- Satellite Messenger or PLB: I have a Delorme InReach for emergencies. I’ve never had to use it, but it’s nice to take extra precautions when you have a medical condition. In fact, these are useful to have on hand for anyone, as you never know what might happen on the trail.
Tips I use to Help Control my Blood Sugar on the Trail
- Insert your pump somewhere where the backpack won’t rub : I typically wear mine on my thigh when back packing. You may wonder why thigh and not abdomen or hip (where I typically insert). For that see above. I had two sites ripped out of either hip by my backpack, and I’ll assume you may face the same issue with sites inserted into the abdomen (due to the hip strap). It’s not something I considered before starting out on the trail, but my backpack is made to rest its weight on my hip bones. The sweat and weight just rubbed my site out, something I didn’t realize until I set my pack down and began to set up camp. I was actually happy to be running on the high side after all the lows on the trail and simply didn’t notice that the site had ripped off. Anyways, I would say prior to the trip consider your insertion site and ALWAYS have a backup.
- If on a pump, consider using the temporary basal function: This saved me. Even though I’m extremely active, I don’t typically walk over ten miles a day with a large heavy pack. For me, this change in activity level greatly increases my risk of hypos. I’m typically able to make up for this by decreasing my basal rate by 60-70%. I still had a few lows when I was climbing for long periods of time, but I was able to minimize these by reducing my insulin on board (IOB). That being said, with reduced IOB you may find you have higher blood sugars at night, so take this into consideration.
- Your CGM is your Best Friend: I recently invested in the Animas vibe, which has changed my approach to diabetes management. Although, I have problems with accuracy every once in a while, it is incredibly to finally have my CGM and my insulin pump integrated. I now have everything on one device that’s connected to me, and vibrates annoyingly sometimes singing some Mozart to especially annoy me. This saved me on my trip. As soon as those trend arrows started pointing down, I felt something vibrate at my hip and I was able to take a preemptive gel, keeping myself from having to stop, rest, and slow the group. Yay CGM, you are forgiven for that time you said I was 215 when my meter proved me to be 350.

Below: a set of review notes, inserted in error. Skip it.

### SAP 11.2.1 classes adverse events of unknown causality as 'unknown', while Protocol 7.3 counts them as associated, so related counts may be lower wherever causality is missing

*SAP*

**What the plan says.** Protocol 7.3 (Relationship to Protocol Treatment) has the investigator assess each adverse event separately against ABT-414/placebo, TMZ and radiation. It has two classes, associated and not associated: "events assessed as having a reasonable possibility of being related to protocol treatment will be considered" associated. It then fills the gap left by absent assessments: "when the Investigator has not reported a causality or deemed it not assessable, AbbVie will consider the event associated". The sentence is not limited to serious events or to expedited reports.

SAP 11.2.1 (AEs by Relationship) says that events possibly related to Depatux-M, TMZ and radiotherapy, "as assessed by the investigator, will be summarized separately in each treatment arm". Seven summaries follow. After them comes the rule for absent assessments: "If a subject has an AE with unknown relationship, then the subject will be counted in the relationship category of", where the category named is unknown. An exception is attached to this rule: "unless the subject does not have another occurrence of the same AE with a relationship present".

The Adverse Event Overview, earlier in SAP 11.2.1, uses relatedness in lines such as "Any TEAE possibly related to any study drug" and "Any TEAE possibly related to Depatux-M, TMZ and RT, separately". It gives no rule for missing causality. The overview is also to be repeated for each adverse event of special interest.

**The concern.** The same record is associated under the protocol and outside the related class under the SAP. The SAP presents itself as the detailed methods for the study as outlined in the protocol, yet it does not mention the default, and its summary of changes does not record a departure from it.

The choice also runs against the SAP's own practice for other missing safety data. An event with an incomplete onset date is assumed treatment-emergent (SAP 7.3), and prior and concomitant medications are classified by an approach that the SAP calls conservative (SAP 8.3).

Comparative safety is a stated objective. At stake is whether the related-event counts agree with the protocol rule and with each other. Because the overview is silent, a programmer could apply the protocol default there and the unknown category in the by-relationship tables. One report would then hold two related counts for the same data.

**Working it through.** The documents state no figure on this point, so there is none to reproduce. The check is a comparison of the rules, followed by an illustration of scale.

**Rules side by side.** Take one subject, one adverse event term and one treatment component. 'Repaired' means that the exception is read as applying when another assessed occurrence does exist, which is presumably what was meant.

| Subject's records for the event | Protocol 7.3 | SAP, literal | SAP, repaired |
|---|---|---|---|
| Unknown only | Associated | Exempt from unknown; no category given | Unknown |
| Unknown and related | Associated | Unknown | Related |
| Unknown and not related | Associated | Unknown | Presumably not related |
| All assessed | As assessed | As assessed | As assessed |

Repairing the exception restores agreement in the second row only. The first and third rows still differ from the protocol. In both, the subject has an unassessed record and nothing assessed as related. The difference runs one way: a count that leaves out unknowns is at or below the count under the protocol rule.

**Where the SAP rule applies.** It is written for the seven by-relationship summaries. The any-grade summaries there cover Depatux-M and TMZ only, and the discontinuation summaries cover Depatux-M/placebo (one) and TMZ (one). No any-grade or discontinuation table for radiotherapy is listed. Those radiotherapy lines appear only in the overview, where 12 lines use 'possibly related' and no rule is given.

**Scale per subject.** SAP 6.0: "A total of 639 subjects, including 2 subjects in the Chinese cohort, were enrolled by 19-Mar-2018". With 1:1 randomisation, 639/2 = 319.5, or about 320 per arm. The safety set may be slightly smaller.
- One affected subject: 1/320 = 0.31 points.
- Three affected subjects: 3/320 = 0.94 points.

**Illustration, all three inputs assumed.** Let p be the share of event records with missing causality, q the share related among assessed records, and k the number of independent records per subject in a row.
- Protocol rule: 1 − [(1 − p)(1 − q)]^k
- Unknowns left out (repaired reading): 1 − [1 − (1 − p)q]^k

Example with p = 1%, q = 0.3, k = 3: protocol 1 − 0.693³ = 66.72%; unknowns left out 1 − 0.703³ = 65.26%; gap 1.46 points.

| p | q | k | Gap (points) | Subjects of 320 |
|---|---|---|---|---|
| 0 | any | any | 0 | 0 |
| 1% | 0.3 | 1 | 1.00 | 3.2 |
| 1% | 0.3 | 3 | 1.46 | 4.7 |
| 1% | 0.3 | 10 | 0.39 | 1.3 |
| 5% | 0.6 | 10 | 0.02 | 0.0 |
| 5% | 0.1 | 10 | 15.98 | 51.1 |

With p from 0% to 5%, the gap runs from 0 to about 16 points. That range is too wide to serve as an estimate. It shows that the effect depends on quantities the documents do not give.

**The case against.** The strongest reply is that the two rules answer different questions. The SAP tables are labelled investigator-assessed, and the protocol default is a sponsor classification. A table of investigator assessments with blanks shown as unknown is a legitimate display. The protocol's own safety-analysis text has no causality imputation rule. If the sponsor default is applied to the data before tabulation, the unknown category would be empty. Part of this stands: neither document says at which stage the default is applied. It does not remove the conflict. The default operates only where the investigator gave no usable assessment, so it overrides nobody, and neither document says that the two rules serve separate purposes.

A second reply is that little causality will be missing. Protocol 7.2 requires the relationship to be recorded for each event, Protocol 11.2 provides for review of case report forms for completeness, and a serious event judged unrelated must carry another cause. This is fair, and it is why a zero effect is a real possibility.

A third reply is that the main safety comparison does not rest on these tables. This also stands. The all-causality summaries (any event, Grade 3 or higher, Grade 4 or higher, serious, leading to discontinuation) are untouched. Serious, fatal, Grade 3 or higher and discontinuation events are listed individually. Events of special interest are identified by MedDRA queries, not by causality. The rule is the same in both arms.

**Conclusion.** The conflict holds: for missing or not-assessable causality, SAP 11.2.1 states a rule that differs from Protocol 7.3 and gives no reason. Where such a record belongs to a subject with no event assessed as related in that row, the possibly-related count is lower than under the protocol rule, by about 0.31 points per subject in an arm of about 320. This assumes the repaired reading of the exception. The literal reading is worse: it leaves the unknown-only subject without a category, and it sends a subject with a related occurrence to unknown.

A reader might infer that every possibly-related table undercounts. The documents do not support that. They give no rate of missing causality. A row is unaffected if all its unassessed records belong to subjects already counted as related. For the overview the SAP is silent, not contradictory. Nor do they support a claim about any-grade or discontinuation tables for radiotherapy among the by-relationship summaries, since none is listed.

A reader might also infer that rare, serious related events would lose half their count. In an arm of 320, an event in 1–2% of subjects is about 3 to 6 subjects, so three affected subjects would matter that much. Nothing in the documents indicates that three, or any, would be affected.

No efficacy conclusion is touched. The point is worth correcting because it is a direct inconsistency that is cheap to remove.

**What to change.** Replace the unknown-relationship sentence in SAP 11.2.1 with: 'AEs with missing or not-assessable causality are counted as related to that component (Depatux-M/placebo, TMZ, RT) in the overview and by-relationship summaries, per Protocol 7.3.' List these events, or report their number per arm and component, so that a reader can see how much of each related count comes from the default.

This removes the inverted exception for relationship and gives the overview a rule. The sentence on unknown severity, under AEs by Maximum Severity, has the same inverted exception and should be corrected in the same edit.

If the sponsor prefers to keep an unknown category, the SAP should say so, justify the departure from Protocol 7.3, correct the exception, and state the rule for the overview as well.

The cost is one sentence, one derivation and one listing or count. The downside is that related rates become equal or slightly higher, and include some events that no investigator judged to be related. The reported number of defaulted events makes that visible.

How to Keep insulin Cool
- Pack your insulin deep in your pack, near the bottom. The bottom/middle of your pack tend to stay the coolest, so this is a good place to keep your insulin cool. This is of course taking a gamble, it is possible that if it’s really hot and your pack is out in the sun, the bottom will heat and your insulin with denature; however, I was able to keep my insulin cool enough in my pack hiking in 80 degree temps in sunny Big Sur this weekend.
- Instant cold packs or Frio Cooling Case: Note: I have never tested this in practice. In theory I think it would be advisable to pack a couple of these for longer trips that include different climates. This way, if temperatures peak in the 90s you can pop one of these causing the endothermic reaction to keep your insulin cool.